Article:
Even worse, the place has a spooky old attic with a mystery box full of Super 8 films of unspeakable content.
But the clincher is that this house is the darkest home in America. Even when Ellison remembers to turn on the lights, which he forgets to do with unnerving frequency in a building where mass killings take place, the joint is dim, murky and otherwise drenched in gloom.
But "Sinister" is that kind of horror movie, the kind in which perfectly intelligent people absolutely refuse to turn the lights on even when there might be ghosts or maniacs on the prowl.
Actually, Ellison (played by Ethan Hawke) has one good reason for the darkness: He spends a lot of time poring over those Super 8 movies. He's a true-crime writer whose last couple of books flopped, and he's moved his wife (Juliet Rylance) and two kids into an actual crime scene.
The films, he knows, might provide clues that could make this into a headline-grabbing case. It seems the four previous residents who ended up hanging from that tree in the back yard weren't the only family touched by murder; the evidence is all on film.
Something very strange has been going on all these years. But the more he gets into the case, the more he loses his own grip on sanity, or at least begins questioning the self-centered reasons he got into being a writer. The movie plays like a junior version of "The Shining," in fact.
A lot of explanation for the mystery is haunted-house movie boilerplate, but give credit to director Scott Derrickson (he directed the lousy "The Day the Earth Stood Still" remake) and writer C. Robert Cargill for taking their time with this material and layering in a good bit of psychological realism.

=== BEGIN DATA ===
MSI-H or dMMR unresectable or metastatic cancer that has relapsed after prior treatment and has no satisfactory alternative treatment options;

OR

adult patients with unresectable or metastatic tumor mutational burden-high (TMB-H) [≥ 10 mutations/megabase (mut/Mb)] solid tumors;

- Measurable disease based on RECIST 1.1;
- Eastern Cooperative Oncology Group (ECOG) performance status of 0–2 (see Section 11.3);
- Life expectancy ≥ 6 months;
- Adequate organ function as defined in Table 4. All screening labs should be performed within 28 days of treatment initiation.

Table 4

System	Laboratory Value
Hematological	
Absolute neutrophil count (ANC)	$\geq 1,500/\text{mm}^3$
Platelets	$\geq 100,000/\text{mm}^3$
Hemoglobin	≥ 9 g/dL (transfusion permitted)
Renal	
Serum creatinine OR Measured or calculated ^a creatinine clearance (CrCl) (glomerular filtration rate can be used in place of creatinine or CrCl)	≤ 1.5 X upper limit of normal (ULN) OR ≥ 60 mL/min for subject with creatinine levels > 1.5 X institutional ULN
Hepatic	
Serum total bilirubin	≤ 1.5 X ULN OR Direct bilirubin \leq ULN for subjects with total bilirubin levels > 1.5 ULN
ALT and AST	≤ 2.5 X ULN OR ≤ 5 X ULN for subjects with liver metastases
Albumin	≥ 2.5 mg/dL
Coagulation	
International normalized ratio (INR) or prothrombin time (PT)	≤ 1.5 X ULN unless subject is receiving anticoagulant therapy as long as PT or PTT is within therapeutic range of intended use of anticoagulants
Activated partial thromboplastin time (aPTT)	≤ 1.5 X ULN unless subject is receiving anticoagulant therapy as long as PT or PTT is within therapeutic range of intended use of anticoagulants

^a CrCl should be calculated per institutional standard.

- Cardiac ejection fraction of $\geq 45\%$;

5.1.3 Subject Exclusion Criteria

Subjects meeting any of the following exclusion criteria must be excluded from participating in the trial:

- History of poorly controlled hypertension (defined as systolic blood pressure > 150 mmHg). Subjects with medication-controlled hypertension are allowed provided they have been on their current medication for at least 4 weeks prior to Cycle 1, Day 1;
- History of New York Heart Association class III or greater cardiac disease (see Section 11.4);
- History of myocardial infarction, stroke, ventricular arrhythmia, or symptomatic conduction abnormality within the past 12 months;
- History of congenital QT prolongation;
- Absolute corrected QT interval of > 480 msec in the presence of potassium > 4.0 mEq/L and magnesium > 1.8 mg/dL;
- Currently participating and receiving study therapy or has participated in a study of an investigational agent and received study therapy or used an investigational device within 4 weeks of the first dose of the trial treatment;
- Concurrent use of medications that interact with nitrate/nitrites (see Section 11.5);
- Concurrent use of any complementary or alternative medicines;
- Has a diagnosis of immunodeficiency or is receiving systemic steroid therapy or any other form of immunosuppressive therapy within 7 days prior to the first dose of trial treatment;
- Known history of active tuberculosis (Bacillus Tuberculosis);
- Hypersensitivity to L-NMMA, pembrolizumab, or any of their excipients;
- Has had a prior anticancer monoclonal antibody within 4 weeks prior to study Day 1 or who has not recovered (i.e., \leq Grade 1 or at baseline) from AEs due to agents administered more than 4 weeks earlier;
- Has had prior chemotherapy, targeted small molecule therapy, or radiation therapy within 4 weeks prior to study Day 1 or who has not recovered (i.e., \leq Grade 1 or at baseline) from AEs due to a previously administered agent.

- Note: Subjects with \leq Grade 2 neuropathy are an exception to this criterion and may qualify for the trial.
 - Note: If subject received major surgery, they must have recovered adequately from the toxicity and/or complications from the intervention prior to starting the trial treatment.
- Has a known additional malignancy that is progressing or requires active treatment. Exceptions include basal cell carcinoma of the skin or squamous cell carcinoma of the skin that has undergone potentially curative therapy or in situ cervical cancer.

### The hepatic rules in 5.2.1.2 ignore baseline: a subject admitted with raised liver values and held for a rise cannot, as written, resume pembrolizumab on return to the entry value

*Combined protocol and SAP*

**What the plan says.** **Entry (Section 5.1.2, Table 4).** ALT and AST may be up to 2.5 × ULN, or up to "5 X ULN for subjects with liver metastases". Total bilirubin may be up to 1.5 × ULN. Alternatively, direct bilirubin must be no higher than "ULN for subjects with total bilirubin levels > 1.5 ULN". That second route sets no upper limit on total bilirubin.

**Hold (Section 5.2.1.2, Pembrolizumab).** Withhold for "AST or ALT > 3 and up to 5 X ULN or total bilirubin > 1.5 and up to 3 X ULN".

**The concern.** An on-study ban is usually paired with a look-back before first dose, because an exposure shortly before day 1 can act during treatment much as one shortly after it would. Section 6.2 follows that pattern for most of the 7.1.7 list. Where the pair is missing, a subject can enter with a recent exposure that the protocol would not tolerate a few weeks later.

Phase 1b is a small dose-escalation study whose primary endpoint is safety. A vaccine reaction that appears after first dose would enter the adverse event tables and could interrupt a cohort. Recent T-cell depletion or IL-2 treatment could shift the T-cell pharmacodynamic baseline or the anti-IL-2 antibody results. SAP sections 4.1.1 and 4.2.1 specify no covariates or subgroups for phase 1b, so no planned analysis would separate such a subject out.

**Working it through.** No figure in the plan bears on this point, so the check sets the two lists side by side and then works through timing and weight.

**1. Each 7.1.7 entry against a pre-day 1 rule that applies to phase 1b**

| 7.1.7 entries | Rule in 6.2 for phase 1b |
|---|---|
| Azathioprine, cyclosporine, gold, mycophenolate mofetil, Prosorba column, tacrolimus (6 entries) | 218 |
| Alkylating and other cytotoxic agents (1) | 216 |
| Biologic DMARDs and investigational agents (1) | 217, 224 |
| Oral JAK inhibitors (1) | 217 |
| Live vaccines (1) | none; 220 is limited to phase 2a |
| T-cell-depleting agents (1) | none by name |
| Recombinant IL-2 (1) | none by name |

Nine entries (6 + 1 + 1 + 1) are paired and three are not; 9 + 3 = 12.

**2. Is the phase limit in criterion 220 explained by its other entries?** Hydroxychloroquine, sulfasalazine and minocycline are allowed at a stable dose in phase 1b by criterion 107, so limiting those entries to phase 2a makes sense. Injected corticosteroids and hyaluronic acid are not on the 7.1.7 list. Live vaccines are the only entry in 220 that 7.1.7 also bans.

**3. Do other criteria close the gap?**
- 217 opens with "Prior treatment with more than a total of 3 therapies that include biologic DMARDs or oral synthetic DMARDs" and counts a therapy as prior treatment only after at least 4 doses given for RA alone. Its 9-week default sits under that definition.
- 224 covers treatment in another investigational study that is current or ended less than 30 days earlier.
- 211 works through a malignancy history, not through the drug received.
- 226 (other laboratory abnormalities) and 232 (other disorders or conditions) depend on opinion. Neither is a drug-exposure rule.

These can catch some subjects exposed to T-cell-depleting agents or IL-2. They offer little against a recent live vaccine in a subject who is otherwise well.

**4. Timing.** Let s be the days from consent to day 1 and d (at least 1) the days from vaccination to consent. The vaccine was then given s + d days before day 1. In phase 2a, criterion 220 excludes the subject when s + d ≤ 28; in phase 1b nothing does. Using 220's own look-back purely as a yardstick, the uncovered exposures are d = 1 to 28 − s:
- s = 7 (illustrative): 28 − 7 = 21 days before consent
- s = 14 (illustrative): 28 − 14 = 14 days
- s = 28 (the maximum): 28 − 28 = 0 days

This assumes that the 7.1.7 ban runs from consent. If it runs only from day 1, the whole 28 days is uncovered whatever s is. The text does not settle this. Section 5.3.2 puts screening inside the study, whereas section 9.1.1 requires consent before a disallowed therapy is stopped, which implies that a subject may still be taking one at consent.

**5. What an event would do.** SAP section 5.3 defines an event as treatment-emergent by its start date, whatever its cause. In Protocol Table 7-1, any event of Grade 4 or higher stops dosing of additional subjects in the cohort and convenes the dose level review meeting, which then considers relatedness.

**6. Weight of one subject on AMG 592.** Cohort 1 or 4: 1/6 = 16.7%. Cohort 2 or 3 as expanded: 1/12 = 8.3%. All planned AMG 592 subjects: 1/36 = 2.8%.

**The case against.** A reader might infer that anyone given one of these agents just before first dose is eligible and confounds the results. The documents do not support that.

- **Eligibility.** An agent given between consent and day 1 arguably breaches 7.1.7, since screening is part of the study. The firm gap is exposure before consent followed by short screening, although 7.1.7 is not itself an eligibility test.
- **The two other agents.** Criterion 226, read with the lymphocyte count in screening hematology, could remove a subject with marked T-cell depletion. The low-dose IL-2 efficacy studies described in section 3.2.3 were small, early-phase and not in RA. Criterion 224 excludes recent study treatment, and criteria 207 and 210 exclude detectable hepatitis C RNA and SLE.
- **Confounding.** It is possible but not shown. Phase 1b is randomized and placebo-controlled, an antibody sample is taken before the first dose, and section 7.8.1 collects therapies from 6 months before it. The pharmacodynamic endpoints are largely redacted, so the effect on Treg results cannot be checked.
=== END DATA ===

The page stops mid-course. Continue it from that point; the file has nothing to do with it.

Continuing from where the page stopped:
They also had the sense to hire a bona fide actor, Hawke, to supply the dramatic goods (and Rylance is easily his match).
Just enough local color around the edges is provided by sheriff Fred Dalton Thompson, occultist Vincent D'Onofrio and curious deputy James Ransome.
Almost the entire movie takes place inside the Oswalds' new house. This is a good strategy for fear, as the claustrophobia (and the possibility that those Super 8 images might have a strange power of their own) really bears down toward the end.
Even with the letdown of the ultimate explanation, this one's effectively done.
"Sinister" (3 stars)
A true-crime author (Ethan Hawke) moves his family into a house where a grisly crime took place, only to find -- surprise surprise -- that the house isn't finished with evil yet. The ultimate explanations for these high jinks are haunted-house boilerplate, but along the way the movie does raise some gooseflesh.
Rated: R for violence, language.
Showing: Alderwood Mall, Cinebarre, Everett, Galaxy Monroe, Marysville, Meridian, Thornton Place, Woodinville, Cascade Mall.
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